A Nomad's Notes: My view on the Hill during the Bowling Green Massacre

It’s still vivid in my mind despite it being nearly six years later. Memories like that just sear in your mind, no matter how hard you try to forget.

But as a former Western Kentucky University student who resided in Bowling Green, Ky., for nearly five years from fall 2009 to spring 2014, it’s time to for me to finally talk about what happened in May 2011 on the Hill.

It was as normal a morning for a college student living in a dorm on campus as it could be. My roommate in Rodes Harlin Hall, God bless her, had awakened to the unforgiving light of the sun as it penetrated our east-facing windows before 8 a.m. I purchased bandanas to shelter my eyes from the unforgiving sight, and that morning was no different. 

Except it was. As I awoke, so did my realization that I carried in me an anxiousness, an uneasiness, as if those around me would have a sense of peace and calm that day I myself would not be able to obtain. I felt chaotic. I thought of the Egyptian word for chaos, isfet, and in that moment, whatever afterlife there was, I decided to pray for my own safety to make it there, no matter what happened. There was no guarantee I would, but my silent prayer was one of the only comforts I could give myself at that moment.

Finishing my prayer, I ripped the headband from my head and threw it across the room. It smacked against the window, almost like it was striking back against the sun for disrupting my peace. I sat upright and gathered my bearings, feeling my heart flutter in a way it typically only did when I forced myself to exercise (which was inevitable when your campus is located on top of a giant hill). I felt that heaviness in my head that almost always accompanies a poor night of sleep. I let myself fantasize about a nap later on, but knew that was most likely folly. And I was right.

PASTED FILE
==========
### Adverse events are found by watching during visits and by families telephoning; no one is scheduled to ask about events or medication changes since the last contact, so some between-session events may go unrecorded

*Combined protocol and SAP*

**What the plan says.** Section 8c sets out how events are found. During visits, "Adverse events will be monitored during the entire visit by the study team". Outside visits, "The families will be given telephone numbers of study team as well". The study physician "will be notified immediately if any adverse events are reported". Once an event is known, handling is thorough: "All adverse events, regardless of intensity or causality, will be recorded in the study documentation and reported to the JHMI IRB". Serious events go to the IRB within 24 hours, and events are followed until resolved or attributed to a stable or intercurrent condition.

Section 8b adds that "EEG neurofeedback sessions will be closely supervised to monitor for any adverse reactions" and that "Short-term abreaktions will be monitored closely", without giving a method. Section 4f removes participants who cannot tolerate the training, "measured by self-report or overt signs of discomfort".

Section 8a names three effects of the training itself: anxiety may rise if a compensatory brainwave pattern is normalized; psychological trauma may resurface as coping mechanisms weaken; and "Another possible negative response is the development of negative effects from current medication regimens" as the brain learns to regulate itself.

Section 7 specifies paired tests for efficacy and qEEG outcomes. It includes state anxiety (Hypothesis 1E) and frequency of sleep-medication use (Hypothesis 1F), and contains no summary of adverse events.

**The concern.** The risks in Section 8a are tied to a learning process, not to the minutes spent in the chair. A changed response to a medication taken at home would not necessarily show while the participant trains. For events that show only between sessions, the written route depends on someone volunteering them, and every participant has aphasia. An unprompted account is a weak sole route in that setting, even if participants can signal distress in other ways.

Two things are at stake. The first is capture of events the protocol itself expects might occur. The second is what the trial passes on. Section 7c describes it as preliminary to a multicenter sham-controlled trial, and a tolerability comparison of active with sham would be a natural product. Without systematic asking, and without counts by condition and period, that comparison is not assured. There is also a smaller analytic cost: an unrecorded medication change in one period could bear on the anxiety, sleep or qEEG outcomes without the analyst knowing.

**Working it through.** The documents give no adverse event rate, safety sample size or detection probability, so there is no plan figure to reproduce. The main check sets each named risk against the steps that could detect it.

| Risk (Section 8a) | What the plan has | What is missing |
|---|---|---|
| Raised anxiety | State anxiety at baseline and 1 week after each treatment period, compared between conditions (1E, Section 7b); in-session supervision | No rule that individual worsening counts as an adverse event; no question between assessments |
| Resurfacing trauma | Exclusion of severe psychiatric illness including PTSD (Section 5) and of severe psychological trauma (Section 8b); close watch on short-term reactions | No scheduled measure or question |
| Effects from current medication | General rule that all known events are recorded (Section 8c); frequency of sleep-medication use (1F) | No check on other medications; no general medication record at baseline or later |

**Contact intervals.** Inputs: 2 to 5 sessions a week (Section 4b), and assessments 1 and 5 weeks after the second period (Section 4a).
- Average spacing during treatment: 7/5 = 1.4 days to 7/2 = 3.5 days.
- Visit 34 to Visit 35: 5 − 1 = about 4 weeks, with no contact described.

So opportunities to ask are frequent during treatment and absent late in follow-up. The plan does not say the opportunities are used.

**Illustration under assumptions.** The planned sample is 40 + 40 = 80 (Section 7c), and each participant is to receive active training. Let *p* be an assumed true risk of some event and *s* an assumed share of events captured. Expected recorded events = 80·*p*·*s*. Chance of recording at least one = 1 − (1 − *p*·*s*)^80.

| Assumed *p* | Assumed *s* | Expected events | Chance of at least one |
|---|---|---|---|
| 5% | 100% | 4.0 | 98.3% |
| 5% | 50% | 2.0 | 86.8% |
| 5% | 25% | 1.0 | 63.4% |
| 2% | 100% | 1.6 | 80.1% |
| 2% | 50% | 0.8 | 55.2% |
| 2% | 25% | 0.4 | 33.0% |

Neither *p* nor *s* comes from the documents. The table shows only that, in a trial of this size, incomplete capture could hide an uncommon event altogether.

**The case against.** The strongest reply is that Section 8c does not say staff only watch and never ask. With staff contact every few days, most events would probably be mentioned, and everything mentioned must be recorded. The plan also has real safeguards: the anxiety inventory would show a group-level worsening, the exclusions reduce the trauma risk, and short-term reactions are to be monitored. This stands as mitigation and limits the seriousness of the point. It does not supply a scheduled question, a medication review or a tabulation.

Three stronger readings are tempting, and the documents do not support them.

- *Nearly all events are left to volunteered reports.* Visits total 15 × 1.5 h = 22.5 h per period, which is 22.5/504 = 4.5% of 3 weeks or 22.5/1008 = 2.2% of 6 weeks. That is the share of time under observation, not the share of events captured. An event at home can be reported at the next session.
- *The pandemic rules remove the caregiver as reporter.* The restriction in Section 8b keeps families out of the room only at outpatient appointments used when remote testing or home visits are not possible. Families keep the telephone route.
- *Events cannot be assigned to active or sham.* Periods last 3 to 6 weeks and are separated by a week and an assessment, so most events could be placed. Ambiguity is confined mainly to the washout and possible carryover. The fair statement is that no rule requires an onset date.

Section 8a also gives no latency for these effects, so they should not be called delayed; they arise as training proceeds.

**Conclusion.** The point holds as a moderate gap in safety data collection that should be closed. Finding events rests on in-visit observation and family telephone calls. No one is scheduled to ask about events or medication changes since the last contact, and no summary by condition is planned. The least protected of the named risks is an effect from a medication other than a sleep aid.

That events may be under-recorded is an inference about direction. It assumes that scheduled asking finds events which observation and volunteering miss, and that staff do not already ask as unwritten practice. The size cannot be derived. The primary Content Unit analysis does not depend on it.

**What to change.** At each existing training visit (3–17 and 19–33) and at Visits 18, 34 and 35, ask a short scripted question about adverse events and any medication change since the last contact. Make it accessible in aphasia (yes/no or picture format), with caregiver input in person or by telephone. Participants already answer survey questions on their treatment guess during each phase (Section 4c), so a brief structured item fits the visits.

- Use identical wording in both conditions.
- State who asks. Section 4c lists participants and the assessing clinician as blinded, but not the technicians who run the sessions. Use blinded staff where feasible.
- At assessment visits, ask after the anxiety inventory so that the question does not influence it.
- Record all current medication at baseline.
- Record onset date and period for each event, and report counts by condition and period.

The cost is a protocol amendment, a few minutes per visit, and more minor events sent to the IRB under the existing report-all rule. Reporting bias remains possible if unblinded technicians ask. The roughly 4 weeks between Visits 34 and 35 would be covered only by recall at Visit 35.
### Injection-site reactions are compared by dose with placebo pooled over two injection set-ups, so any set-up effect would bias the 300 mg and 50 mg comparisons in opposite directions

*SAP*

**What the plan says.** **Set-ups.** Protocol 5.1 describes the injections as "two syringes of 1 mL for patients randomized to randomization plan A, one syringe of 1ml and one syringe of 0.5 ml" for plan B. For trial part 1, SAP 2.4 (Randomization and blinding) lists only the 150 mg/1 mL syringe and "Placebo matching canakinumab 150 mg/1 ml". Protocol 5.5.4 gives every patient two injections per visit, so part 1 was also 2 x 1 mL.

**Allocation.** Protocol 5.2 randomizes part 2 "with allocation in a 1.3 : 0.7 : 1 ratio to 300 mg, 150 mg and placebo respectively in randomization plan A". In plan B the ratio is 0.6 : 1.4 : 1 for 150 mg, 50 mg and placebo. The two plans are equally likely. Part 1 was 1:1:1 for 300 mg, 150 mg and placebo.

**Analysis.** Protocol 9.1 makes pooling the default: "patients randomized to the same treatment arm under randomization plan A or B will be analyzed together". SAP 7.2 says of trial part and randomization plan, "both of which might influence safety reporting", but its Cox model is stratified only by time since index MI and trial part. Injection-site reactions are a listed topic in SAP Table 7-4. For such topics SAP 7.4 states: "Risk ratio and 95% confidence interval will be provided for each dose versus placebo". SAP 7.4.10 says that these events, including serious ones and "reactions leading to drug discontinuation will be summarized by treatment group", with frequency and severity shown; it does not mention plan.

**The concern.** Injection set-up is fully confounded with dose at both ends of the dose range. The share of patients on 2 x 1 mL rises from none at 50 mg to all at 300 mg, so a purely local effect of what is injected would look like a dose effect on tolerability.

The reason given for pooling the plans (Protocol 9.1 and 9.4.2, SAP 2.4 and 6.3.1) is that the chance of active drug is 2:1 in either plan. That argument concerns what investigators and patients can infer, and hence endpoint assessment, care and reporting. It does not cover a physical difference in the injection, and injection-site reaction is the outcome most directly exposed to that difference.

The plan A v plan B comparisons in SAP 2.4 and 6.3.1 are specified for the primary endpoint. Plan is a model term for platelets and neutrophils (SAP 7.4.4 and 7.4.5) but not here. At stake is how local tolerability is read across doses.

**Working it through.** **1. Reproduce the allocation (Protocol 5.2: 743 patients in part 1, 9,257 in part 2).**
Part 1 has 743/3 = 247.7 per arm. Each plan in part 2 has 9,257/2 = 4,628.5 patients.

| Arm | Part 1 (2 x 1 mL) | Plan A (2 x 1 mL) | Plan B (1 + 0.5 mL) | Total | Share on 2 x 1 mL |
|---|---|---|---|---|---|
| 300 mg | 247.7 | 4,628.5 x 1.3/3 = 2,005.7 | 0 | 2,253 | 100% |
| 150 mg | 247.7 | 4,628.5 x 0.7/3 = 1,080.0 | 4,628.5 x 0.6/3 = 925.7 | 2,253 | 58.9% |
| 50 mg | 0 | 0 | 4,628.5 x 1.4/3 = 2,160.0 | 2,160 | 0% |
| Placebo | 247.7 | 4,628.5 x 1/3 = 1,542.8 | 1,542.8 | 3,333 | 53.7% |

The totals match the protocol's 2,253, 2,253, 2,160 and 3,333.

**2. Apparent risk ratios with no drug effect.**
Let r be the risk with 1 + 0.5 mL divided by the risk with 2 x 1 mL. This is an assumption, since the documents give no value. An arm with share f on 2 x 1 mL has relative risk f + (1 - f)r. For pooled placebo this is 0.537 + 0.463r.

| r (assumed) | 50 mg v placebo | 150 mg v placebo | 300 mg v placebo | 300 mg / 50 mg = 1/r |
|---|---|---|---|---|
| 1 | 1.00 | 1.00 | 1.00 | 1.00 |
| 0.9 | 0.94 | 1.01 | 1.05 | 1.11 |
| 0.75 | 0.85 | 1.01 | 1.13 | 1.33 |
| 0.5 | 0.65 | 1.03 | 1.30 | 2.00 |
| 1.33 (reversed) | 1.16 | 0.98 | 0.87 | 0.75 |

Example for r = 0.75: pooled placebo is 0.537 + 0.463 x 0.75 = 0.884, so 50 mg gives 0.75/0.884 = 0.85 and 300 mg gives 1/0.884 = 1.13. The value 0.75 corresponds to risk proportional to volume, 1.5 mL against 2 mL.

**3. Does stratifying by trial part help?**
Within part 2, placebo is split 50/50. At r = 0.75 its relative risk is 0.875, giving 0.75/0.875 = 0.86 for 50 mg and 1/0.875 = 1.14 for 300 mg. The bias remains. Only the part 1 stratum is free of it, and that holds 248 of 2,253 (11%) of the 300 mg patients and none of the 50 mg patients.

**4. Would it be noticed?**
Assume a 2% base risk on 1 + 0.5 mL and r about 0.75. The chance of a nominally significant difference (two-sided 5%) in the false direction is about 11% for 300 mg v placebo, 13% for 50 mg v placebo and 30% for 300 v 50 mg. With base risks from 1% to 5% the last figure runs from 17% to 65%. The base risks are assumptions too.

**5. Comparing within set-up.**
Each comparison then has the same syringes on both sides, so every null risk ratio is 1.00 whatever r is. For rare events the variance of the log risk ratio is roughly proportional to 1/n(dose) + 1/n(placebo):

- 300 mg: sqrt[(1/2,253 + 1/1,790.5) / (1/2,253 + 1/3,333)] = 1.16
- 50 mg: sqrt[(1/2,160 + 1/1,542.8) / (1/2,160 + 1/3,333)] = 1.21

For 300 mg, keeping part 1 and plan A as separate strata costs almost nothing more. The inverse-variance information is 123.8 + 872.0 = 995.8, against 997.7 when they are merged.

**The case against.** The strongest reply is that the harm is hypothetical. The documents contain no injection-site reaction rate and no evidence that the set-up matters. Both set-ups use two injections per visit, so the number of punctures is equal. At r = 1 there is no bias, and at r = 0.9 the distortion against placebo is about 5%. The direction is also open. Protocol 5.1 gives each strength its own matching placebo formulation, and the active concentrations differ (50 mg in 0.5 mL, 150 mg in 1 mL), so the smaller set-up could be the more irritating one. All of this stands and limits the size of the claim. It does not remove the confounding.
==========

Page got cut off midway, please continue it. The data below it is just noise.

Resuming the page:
I showered quickly, cringing every time the doors to the communal bathroom slammed. I was the only one who afforded the other girls the courtesy of a scare by stopping the door just before it closed and gently closing it the rest of the way. The sounds of it that morning did nothing to ease my anxiety. Even my body wash guaranteed to “calm nerves” did nothing to soothe me.

I went back to my room and dressed quickly before locking the door and leaving the dorm and making my way downhill to one of my classes. I entered the campus building and took the stairs gingerly to my destination, as I let the soothing music of Pearl Jam, Alice in Chains and Soundgarden fill my head. I hoped their screams would drown out those in my head. I walked into the classroom and took my place in my “assigned” seat with my fellow students I had gotten to know for so many months. I still think about them periodically, and the kinship and bond so many of us have from that shared experience.

And that’s when he entered.

Any chatter in the room immediately died as he addressed all of us. The anxiety I had experienced that morning manifested 20-fold, and I gripped the desk as he continued to talk and began to walk around the room to each of us, each student’s eyes never leaving his. The tension was palpable, as if it could tangibly burst.

And then it happened.

I don’t remember how long it took; in moments like that, a minute can feel like an hour, and an hour can feel like a second. Time is coagulated, stretched, pushed together, pulled apart, squished. Time was meaningless. I remember periodically making eye contact with my fellow students, wondering how long it would take, praying it would be over sooner rather than later, and hoping we would all make it out of there OK. But I knew I was kidding myself.

And then, just like that, it was over.

He spoke again, briefly, and then left the classroom without another word, and those of us who remained began to console one another as best we could.

“Are you OK?”

“How do you think you did?”

“That was so hard.”

“None of that was on the study guide.”

“I totally failed. My scholarship is toast.”

That day in May 2011 is one that will never be forgotten: the day 20 students in a classroom at WKU in Bowling Green saw the massacre of their class grade thanks to the hardest final exam they would see in their college careers.

But we survived together.

So thank you, Kellyanne Conway, for bringing to light what I have tried to keep in the dark for so long. The world deserves to know what happened that day — the day of the Bowling Green Massacre.

I can only imagine the horrors of what happened in Atlanta and Sweden.

Never remember.

Lindsay Kriz is a staff writerfor the Beacon. Reach her at 754-6890 or email lkriz@brunswickbeacon.com.